Bryce Harper plays likely final rehab game: ‘I feel pretty good right now’


Bryce Harper on Tuesday at Potomac. (John McDonnell/TWP)

After completing the first full game of his four-game rehab assignment on Saturday, the likely final step before he rejoins the Nationals on Monday, Bryce Harper said he was pleased with the condition of his once-balky knee and how it has responded with full-speed action, running and banging without any setbacks.

“I feel pretty good right now,” Harper said after he played nine innings for Class AA Harrisburg at Bowie on Saturday night. “I felt pretty good the last couple days. Nothing really that feels anything like a setback or anything like that. Everything feels good. I’m excited about where I am.”

Harper started in left field and went 0 for 3 with a walk, run and two strikeouts. Over four rehab games across Class A Potomac and Harrisburg, he has been 4 for 11 with three extra-base hits, including a triple and home run, driven in three runs, scored five, walked three times and struck out four times. He was admittedly impatient at the plate Saturday, but he has been pleased with his timing and approach all week.

But, more importantly, he has tested his left knee, which was suffering from lingering bursitis and held him out of games since May 26. He ran hard and well on the bases. He dived head-first back into bases. He slid on his knee on close plays. He scored from first on a double and legged out a triple. He dived head-first for a single in the fifth inning on Saturday, the biggest test of his knee on defense that game, trying to catch a soft line-drive single.

“I wasn’t cautious at all,” he said. “I really wanted to do that and try to slide and put it to the max I could and see how it was and see how it would deal with that. And it felt good diving. Slid into third base a couple times and slid into second a couple times. That diving play [Saturday]. It felt fine. It was good to have that feeling and not be scared to slide or anything like that.”

Harper didn’t try to protect his left knee from banging on the grass or dirt.

“I think it’s still going to get exposed no matter what,” he said. “You’re just trying to play the game hard, and I play the game hard. So if I bang it, it’s going to happen. And I’ll keep going and keep going with the treatment and go from there.”

Harper, who received a cortisone and PRP injection in his knee from noted orthopedic surgeon James Andrews on June 10, said he will continue to ice his knee throughout the season. “I’ll keep treatment on it all year and keep icing it and keep doing what I’m doing because it’s working,” he said.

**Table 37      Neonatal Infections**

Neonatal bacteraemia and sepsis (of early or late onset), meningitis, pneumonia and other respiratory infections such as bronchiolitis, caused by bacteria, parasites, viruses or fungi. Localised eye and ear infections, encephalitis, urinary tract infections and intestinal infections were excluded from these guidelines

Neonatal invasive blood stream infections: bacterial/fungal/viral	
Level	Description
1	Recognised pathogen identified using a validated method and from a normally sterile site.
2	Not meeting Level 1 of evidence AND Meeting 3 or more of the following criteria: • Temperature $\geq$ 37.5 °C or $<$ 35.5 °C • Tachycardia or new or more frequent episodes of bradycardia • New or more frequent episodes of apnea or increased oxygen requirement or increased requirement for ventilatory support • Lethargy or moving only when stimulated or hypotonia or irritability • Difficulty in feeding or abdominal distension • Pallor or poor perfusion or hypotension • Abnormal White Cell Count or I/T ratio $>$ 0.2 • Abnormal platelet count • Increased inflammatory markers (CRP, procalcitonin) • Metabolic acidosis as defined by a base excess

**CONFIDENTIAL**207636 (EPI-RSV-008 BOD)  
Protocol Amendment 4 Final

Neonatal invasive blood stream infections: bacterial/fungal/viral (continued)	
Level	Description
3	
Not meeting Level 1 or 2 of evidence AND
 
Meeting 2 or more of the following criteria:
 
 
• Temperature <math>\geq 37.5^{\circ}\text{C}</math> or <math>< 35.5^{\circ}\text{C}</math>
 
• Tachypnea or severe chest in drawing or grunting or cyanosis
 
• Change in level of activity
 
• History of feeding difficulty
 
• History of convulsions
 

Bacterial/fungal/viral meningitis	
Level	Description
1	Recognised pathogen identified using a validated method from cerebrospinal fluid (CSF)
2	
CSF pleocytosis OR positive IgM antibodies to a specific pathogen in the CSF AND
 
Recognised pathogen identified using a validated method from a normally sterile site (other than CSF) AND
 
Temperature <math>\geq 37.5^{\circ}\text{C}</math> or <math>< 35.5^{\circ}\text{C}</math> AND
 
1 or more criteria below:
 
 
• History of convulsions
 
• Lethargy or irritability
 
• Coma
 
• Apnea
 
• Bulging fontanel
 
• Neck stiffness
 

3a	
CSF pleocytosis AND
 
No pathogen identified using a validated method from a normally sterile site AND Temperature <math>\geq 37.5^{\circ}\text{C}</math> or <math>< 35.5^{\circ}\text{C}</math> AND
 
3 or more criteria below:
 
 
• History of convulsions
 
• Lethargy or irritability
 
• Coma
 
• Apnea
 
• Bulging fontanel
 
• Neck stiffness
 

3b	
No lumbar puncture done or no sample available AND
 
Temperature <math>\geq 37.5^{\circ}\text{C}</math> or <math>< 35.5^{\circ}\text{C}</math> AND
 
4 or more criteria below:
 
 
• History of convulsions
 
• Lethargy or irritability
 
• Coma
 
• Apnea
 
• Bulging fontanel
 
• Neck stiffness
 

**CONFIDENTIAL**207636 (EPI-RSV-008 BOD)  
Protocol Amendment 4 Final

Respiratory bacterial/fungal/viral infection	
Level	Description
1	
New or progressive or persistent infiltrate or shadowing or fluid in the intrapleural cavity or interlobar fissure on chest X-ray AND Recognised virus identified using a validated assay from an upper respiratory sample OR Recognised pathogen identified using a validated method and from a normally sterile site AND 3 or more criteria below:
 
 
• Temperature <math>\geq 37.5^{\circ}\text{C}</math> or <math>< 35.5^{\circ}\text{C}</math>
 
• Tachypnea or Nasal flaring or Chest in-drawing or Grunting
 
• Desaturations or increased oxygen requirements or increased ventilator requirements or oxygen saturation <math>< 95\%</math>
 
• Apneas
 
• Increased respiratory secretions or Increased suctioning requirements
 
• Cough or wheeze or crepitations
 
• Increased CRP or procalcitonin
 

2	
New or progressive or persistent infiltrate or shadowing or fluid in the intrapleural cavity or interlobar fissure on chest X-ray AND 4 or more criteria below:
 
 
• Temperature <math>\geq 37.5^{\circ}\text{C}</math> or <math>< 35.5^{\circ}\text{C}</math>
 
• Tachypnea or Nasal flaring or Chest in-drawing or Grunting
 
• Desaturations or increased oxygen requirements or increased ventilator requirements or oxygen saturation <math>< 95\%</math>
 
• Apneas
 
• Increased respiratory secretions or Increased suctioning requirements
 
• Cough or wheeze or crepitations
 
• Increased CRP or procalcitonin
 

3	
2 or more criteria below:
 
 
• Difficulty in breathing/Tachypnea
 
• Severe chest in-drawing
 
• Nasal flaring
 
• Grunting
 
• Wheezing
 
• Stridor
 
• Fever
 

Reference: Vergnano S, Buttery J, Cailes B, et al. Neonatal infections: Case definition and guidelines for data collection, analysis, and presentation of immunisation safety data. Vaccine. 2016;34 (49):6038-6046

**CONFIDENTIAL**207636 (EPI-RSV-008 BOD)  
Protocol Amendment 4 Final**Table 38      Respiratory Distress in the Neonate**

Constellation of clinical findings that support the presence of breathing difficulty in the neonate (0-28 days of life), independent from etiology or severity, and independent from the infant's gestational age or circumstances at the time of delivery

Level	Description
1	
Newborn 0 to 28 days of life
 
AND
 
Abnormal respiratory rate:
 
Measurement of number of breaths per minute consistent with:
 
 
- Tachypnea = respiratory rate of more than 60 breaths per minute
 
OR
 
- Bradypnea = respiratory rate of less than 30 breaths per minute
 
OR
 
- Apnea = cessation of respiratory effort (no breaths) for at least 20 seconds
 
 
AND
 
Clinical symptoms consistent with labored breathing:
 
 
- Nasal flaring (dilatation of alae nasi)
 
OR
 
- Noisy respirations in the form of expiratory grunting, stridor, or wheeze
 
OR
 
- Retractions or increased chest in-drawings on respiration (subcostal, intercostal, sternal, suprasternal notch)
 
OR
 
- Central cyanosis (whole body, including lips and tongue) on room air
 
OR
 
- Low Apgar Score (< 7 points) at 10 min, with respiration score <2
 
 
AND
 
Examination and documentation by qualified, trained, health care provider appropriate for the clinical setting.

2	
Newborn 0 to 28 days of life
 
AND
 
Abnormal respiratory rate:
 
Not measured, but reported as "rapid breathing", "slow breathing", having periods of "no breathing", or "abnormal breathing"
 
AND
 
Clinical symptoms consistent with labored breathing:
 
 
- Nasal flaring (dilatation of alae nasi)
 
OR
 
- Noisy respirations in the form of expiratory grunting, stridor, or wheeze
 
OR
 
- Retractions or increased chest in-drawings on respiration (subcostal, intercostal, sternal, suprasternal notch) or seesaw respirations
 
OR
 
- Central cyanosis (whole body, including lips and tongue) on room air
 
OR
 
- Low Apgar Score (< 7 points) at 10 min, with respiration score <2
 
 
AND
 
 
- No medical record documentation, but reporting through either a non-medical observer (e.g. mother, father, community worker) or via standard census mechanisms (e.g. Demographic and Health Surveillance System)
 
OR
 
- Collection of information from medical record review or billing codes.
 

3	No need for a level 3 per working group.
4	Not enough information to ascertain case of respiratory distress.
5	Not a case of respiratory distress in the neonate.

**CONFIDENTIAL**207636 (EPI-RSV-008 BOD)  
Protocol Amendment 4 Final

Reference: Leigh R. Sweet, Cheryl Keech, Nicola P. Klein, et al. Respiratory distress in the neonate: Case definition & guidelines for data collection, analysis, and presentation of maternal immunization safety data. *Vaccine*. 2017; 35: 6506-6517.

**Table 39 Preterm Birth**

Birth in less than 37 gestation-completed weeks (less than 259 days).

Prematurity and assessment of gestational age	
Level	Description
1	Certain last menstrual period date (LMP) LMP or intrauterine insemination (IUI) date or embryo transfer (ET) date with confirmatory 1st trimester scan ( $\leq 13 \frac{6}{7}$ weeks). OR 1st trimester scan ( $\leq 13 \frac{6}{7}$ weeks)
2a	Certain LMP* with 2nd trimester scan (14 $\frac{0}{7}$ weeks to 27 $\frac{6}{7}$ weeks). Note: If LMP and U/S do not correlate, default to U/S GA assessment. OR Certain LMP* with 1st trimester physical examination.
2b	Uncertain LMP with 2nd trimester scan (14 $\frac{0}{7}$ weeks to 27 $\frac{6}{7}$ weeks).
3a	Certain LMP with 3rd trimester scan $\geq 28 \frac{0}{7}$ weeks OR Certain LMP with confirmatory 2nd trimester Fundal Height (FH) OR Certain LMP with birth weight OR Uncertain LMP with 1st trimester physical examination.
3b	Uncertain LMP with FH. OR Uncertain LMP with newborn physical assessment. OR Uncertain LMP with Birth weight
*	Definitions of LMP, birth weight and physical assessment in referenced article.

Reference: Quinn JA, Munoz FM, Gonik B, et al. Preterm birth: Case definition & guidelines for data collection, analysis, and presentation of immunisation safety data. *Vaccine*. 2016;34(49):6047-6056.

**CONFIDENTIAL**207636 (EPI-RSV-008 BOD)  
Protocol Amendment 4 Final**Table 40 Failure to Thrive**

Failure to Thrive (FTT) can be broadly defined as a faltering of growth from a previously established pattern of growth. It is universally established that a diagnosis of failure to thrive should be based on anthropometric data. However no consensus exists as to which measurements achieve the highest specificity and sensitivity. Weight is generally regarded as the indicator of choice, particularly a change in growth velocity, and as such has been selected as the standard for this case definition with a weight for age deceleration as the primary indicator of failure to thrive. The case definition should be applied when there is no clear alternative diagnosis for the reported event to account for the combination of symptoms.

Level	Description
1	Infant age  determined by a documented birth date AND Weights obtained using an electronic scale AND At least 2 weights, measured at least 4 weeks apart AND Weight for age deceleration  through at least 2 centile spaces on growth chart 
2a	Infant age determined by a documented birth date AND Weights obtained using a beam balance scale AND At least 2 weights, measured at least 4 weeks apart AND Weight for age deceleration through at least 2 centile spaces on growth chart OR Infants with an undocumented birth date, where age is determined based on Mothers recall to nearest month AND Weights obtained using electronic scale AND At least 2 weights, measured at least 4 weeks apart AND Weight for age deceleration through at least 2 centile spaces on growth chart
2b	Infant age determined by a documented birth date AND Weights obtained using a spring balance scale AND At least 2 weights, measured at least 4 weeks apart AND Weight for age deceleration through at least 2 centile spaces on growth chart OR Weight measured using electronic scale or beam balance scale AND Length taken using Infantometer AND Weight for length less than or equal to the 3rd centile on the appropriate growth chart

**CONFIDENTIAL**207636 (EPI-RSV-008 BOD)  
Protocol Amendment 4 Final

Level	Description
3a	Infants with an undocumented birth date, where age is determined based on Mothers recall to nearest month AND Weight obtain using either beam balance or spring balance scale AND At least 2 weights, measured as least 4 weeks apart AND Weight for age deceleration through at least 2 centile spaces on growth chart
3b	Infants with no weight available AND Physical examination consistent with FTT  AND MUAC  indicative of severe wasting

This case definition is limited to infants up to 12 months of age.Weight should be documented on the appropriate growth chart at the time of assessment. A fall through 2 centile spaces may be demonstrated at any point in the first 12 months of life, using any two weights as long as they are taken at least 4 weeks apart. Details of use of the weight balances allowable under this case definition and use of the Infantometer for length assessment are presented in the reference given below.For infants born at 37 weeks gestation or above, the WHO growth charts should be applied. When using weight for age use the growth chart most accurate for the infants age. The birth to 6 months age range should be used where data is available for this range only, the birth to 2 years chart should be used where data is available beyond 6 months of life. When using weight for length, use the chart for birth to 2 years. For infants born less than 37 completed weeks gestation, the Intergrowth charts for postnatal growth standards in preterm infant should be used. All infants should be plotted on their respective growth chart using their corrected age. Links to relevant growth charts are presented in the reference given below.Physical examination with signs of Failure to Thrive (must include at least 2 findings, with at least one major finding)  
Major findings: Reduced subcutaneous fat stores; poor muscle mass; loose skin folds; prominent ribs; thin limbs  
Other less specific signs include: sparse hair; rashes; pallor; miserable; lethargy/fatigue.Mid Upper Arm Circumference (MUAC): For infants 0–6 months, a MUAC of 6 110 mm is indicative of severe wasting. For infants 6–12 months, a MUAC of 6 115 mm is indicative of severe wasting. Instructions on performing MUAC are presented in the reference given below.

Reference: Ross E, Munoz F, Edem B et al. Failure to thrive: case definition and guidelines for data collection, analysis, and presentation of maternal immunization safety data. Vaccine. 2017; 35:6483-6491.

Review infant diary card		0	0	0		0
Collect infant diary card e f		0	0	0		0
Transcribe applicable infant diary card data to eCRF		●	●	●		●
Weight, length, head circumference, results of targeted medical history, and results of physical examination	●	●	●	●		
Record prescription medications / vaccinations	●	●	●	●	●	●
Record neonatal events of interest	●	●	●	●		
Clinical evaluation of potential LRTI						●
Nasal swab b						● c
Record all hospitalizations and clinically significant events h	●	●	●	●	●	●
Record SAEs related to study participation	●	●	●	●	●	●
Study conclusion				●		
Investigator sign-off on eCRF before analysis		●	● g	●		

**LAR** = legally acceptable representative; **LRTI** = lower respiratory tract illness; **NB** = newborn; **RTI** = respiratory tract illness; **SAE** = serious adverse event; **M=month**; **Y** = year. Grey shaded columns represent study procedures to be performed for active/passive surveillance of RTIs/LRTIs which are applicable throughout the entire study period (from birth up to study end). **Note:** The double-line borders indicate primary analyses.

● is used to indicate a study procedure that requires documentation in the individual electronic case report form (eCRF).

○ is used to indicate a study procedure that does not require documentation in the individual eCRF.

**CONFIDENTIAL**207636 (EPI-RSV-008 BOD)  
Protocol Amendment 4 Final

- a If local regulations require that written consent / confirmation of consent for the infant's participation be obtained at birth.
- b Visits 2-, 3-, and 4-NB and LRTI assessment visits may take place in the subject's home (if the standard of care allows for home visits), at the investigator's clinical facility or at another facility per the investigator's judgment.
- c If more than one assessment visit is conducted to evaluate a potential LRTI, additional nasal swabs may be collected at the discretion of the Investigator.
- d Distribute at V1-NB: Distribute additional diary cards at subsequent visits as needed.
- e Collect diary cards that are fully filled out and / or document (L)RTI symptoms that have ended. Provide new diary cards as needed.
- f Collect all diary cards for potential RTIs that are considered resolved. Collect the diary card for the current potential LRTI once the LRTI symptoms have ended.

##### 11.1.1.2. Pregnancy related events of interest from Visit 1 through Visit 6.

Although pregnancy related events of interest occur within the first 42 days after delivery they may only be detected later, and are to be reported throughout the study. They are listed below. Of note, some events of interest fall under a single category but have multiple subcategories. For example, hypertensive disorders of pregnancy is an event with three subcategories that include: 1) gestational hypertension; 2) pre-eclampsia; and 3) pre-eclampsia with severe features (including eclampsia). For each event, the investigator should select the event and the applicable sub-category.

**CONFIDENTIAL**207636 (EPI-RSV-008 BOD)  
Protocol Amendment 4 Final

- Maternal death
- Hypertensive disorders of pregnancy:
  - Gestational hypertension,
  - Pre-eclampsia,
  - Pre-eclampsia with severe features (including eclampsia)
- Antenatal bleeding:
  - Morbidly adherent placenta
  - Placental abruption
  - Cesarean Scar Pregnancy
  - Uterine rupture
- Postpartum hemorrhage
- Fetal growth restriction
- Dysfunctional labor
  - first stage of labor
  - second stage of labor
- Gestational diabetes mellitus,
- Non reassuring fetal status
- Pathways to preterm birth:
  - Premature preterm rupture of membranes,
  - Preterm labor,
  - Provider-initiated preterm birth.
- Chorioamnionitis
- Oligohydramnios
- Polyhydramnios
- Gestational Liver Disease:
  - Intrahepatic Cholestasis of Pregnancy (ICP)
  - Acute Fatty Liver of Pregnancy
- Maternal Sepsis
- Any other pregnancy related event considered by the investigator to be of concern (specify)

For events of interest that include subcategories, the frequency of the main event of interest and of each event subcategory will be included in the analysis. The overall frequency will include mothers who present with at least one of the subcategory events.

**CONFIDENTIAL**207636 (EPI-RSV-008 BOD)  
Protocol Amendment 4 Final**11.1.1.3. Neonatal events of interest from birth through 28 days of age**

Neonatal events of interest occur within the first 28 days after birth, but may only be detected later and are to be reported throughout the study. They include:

“The knee has felt good,” he added. “Swelling a little but not anything we should be scared about or anything like that. Just normal in that. Just trying to get out there and play. In the first game and second game, I was running the bases hard. Even when I came out here, the first game, I was running the bases hard. So that was really good to see out of myself. I was excited about that.”

Counter to what Nationals Manager Davey Johnson originally had in mind, Harper played in four rehab games, in part, because he wanted to make sure his timing at the plate was ready to return to facing major league pitching. By playing on Saturday, Harper got the chance to face a major league starter. Left-hander Wei-Yin Chen, rehabbing an oblique injury, started for Bowie, an affiliate of the Baltimore Orioles.

Harper worked deep into counts in his first two at-bats against Chen. Harper saw five pitches in his first plate appearance but struck out looking on a well-placed outside fastball. Harper saw seven pitches in his second plate appearance, fouling off two pitches and holding off on the outside pitches to draw a walk. He scored easily from second on a double by Jimmy Van Ostrand.

Harper also popped up the first pitch of his fifth inning and struck out looking in the eighth inning. Although he finished hitless on the night, he saw 19 pitches over four plate appearances, a high rate.

“I thought he looked good,” Harrisburg Manager Matthew LeCroy said. “[Saturday] he ran into a pretty good pitcher. He took some good swings. He ran the bases with hard turns, scored on a ball hit off the wall, dove for a ball and tried to make a big play. He looks pretty good.”

The Nationals are expecting Harper back on Monday. He is expected to take a day off on Sunday to rest before returning to a lineup that has struggled mightily all season, especially without his bat. Harper said he will see how his knee feels on Sunday and Monday morning, but the decision to return from the disabled list is up to General Manager Mike Rizzo and the Nationals.

But based on how he talked, Harper sounds ready to rejoin the team and provide a lift.

“I really feel like I can help the team,” he said. “We’re doing a great job right now. It’s a little rough but we’re doing a great job up there. [Ian] Desmond is swinging it well still. I get excited when I’m sitting on my couch watching the game and we win a ballgame and Desi hits a homer or something. I’m going nuts. I can’t wait to get back up there with the boys and get going and hopefully take a run at that first place.”

James Wagner joined the Post in August 2010 and, prior to covering the Nationals, covered high school sports across the region.
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Barry Svrluga · June 29, 2013

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